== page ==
In intertidal locations and other sandy habitats away from reefs, Cerianthus filiformis is often the dominant tube anemone. This species tends to grow a bit larger (though with a similar number of tentacles, roughly 150). Its color scheme is more muted, coming in various pastel shades and seldom with much contrast between the marginals and labials. There are often transverse bands near the base of the marginal tentacles, and in some specimens there are purple tips. Another possible Cerianthus from the Indo-Pacific has a much lower tentacle count (around 80) and occurs in heavily silted habitats.

The small family Arachnactidae is a common but little-known group with a very different look. Unlike the moplike tentacles of a cerianthid, this family has far fewer (usually less than 50) aligned around the perimeter of the oral disc. In Arachnactus, the oral disc is held elevated off the substrate, and, in life, these look similar to a deep sea crinoid. One of the most spectacular of all tube anemones is an undescribed purple and white species from this genus known only from the Philippines. The last genus to discuss is Isarachnanthus, which lays flat along the bottom, emerging only at night. Two species exist in the Indo-Pacific, I. bandanensis (with a brown ring on the oral disc) and an undescribed species that is mostly clear.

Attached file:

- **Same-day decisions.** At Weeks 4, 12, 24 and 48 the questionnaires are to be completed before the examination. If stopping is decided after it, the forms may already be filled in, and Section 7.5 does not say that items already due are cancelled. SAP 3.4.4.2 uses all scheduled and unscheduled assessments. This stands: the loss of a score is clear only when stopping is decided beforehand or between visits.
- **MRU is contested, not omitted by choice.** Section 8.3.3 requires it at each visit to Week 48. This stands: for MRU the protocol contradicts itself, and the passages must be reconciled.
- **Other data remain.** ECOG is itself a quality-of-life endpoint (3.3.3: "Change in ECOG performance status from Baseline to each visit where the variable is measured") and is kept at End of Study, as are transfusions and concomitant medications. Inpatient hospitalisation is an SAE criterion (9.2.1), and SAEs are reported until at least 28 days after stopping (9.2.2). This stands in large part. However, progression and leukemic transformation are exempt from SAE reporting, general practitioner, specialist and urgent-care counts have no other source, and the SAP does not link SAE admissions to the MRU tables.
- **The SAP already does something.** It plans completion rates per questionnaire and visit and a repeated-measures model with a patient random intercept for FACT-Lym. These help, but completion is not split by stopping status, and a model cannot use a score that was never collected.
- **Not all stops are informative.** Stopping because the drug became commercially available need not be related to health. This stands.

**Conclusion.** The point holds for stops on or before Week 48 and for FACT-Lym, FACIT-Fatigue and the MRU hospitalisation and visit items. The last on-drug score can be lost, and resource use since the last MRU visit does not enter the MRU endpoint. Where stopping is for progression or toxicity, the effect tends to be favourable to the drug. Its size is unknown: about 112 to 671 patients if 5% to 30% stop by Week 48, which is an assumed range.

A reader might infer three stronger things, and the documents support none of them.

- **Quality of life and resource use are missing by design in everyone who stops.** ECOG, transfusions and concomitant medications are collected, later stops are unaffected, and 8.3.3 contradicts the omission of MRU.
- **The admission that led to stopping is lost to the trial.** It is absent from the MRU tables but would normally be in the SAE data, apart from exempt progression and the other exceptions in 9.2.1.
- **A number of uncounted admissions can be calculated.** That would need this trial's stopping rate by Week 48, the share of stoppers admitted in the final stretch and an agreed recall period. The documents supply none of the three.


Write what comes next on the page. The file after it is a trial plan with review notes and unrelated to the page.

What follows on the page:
In aquariums, the only species that ever seem to be available are the showy, dramatic cerianthids, in particular, the brightly colored Pachycerianthus. Arachnanctids are virtually unheard of in captivity, owing to their reclusive nocturnal habits. Isarachnathus has been documented to feed on fishes, so it may be for the best that this genus is unavailable, but other tube anemones appear to mostly entrap passing zooplankton and pose little risk. Unfortunately, misinformation abounds among aquarists, with many professing that tube anemone are murderous stinging beasts that will kill any and all fish. They are not.

Ceriantharians are, as far as known, all azooxanthellate, necessitating that they be fed semi-regularly in captivity. A diet of frozen shrimp or chopped fish or any similar meaty food will suffice. Water flow should be relatively gentle, as brisk currents can prevent the proper extension of the tentacles. The tube can be either buried in sand or positioned among an aquariums hardscape or even propped up with some PVC tubing. Specimens do sometimes evict themselves from their tube, but this is little cause for concern, as a new tube can quickly be produced.